Again the book is called “Adapting Configuration Management for Agile Teams” (ISBN-10: 0470746637). This book is available on both the Agile and Wiley websites. Also, if you want the original CM book which people love as a great CM reference book, feel free to consider, “Software Configuration Management Implementation Roadmap” (ISBN-10: 0470862645).

Have a great day!

Thursday, November 26, 2009

How Valuable is Configuration Management to Agile Professionals?

Being a strong proponent of both Agile and Configuration Management (CM), I was curious to learn if other Agile professionals perceived CM to be of value in an Agile setting. Having worked in both areas for some time, my initial hypothesis was "yes" Agile professionals do value CM. Having recently attended the "Give thanks for Scrum" event, both Ken Schwaber and Jeff Sutherland referenced the importance of builds and control to Agile (a CM component).

Having worked in Agile teams and hearing stories from Agile and CM professionals, I decided to exercise my hypothesis and find out if in fact Agile professionals do find CM tools and processes to be of value in their software development work and at what level. With that in mind, I conducted two studies to determine the importance of CM.

The first study was conducted in both the “Agile Journal” and on “Linkedin” that focused on the importance of CM tools (e.g., version control) for Agile projects. it is interesting to note that this appears to be the first study of its kind. I provided five categories as possible answers to the question: Extremely Important; Very Important; Somewhat Important; Not very Important; and Not Important at all.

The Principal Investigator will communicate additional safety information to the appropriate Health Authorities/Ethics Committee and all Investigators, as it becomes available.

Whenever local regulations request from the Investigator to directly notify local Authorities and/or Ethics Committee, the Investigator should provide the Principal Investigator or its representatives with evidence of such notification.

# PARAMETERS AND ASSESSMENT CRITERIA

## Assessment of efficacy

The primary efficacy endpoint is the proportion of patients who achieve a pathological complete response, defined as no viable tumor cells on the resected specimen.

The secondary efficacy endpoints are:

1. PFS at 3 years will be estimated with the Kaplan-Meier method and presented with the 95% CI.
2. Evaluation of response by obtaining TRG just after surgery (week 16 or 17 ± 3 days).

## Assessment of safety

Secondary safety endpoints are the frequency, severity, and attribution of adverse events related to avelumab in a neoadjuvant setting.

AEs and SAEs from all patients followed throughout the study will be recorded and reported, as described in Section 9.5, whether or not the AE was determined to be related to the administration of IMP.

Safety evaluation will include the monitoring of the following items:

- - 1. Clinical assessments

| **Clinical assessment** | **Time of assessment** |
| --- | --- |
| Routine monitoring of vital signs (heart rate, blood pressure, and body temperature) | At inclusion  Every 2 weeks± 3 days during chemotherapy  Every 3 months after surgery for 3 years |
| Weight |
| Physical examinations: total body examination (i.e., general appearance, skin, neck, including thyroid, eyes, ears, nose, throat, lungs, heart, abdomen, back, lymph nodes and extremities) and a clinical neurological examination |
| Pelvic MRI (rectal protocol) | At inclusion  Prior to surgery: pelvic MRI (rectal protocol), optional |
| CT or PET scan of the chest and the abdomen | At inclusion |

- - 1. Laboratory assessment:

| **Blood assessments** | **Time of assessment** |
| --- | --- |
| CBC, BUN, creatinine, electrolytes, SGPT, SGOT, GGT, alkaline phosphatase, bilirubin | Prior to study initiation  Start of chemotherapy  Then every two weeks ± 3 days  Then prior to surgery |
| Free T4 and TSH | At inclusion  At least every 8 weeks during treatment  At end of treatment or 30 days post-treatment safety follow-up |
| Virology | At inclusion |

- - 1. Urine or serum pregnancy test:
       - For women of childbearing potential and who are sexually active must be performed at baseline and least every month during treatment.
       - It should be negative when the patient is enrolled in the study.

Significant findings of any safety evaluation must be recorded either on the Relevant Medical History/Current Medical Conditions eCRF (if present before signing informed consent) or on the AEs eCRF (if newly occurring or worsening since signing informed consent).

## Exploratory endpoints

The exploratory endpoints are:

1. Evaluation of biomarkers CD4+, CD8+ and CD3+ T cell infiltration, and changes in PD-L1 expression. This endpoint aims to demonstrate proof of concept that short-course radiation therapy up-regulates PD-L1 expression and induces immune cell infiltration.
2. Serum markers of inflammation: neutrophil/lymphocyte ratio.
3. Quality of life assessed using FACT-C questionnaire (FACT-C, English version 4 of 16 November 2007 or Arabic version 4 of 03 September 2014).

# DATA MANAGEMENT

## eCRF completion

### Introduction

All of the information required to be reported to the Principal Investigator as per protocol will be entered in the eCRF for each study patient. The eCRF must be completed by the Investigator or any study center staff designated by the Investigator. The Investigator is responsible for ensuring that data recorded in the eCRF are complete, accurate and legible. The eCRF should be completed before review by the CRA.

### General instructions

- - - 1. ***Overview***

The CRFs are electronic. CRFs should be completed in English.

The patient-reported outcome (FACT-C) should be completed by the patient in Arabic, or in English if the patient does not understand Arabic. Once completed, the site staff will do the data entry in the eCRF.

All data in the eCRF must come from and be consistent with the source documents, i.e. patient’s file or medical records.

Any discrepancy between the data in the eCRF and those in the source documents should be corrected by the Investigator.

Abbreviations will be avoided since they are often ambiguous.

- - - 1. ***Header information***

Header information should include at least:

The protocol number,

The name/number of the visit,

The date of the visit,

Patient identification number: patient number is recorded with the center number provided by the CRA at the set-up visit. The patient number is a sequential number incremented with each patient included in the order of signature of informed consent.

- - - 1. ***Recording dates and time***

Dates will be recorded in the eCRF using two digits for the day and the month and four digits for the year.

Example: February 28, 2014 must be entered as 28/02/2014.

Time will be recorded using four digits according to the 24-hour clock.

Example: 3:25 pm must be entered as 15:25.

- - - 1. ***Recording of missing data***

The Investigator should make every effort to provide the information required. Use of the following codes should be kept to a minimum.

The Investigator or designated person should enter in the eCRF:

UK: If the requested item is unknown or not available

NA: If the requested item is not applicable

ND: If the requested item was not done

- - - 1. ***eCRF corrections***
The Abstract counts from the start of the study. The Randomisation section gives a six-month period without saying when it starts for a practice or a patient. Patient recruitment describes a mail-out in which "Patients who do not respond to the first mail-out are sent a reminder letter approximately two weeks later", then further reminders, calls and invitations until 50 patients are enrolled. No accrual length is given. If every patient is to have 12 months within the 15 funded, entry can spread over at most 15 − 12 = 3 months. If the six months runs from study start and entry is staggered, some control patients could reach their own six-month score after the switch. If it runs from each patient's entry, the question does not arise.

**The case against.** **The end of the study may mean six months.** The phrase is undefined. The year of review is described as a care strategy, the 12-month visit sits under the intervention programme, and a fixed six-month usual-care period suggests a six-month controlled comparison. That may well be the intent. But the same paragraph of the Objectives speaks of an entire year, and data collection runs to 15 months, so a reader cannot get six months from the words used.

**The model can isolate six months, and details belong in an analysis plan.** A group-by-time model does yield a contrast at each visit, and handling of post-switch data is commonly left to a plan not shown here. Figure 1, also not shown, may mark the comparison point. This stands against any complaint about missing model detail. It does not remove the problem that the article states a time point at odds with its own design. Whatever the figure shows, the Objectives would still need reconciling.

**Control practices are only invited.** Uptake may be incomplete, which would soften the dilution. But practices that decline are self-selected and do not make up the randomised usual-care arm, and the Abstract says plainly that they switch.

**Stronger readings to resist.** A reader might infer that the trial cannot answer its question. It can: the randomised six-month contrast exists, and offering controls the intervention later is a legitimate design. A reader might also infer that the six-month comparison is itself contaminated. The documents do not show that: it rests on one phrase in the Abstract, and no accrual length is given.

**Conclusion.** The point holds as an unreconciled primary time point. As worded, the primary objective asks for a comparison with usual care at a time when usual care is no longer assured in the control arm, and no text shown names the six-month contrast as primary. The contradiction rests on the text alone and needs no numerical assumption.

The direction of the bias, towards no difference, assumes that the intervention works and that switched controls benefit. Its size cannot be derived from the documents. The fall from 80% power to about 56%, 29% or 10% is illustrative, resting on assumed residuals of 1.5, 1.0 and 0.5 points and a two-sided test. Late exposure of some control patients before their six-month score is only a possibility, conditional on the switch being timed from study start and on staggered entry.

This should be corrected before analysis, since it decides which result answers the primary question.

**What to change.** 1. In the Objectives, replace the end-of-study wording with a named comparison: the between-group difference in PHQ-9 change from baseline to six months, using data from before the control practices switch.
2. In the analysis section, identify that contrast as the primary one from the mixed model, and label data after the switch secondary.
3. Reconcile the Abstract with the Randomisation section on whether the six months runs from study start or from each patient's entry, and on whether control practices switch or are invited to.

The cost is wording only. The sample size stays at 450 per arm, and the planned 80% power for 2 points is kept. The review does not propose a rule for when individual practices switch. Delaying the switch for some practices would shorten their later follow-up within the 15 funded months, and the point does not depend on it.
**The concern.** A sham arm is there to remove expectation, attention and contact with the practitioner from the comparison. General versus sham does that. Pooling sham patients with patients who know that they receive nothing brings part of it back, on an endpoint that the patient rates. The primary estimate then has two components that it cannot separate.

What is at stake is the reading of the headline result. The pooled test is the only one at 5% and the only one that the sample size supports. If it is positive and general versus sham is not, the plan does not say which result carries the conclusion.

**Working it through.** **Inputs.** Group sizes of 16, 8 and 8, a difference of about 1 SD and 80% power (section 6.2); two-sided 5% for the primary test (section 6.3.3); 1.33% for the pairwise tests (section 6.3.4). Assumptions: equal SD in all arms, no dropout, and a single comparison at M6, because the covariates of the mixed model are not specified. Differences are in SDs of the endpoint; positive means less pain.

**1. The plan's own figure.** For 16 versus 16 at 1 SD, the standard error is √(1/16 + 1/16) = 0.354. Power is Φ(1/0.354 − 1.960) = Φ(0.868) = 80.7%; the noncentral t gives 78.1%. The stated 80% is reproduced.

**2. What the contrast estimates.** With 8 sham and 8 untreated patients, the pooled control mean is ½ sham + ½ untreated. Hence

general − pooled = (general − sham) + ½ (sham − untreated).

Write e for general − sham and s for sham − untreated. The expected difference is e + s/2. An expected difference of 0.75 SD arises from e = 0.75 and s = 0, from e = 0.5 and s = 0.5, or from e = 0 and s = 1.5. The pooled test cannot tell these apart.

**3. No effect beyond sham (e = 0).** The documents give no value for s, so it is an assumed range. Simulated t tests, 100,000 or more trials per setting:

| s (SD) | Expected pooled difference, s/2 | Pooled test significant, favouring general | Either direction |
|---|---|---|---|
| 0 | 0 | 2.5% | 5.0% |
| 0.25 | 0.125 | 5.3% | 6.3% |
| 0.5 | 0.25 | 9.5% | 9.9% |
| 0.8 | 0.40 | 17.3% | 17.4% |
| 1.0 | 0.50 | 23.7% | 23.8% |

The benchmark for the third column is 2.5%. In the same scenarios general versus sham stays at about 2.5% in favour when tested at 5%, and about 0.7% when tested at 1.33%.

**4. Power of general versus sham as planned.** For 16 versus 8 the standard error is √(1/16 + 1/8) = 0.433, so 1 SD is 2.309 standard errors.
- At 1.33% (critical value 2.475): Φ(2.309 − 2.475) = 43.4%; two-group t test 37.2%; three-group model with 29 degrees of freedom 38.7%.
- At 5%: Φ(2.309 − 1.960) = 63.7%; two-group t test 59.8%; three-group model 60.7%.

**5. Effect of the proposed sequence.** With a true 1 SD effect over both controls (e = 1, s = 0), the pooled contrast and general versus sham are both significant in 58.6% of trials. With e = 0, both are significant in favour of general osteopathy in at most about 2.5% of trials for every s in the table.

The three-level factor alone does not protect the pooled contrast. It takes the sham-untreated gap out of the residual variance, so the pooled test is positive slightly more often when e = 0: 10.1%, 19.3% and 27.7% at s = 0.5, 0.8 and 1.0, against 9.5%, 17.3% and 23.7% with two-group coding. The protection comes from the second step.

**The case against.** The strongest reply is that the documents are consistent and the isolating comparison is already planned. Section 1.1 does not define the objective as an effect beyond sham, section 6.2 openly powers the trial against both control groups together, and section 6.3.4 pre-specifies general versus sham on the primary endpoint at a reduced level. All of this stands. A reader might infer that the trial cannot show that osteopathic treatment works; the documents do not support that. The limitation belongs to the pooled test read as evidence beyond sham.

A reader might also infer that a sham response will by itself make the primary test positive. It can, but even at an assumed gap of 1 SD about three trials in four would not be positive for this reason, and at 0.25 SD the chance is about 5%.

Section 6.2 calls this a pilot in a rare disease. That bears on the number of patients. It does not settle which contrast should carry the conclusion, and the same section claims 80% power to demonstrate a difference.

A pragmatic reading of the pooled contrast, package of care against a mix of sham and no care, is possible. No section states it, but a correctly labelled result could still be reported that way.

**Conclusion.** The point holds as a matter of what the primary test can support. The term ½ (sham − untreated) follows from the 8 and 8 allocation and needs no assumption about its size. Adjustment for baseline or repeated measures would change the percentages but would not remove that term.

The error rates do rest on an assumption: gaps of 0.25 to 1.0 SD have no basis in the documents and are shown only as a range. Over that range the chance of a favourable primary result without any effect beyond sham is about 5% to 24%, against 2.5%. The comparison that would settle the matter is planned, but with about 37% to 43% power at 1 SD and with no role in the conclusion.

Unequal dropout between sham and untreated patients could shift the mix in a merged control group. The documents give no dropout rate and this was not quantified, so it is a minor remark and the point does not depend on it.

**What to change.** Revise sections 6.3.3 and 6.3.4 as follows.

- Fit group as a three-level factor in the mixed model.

The results from this study (based on 208 respondents) was very telling and indicate that CM tools (or at least the version control function) are indeed important for Agile teams working in software development. When combining the number of respondents who answered either “Extremely Important” or “Very Important”, the result was a dramatic 94%. This is quite an amazing number.

This means that 75% of the respondents answering “Extremely Important” and 19% answering “Very Important”. I wonder if there are any other tools where 75% of Agile professionals would answer as being extremely important to their work. Respondents who answered “Not Very Important” or “Not Important at all” accounted for only 2%. While there were over 200 people who responded, I do not consider this conclusive data. However, it is certainly data to “chew on”.

The second study sought to drill down further as to which CM practices are perceived to be valuable by Agile professionals and which are more valuable than others. With this in mind, I conducted a second survey in the “Agile Journal” where I asked Agile professionals within a polling questionnaire to please place a value rating on each of the following CM functional areas:

• CM Planning (CM for the project including planning activities, roles, etc.)
• Version Control (tool with Check-out/check-in process)
• Build Management (tool with continuous build process)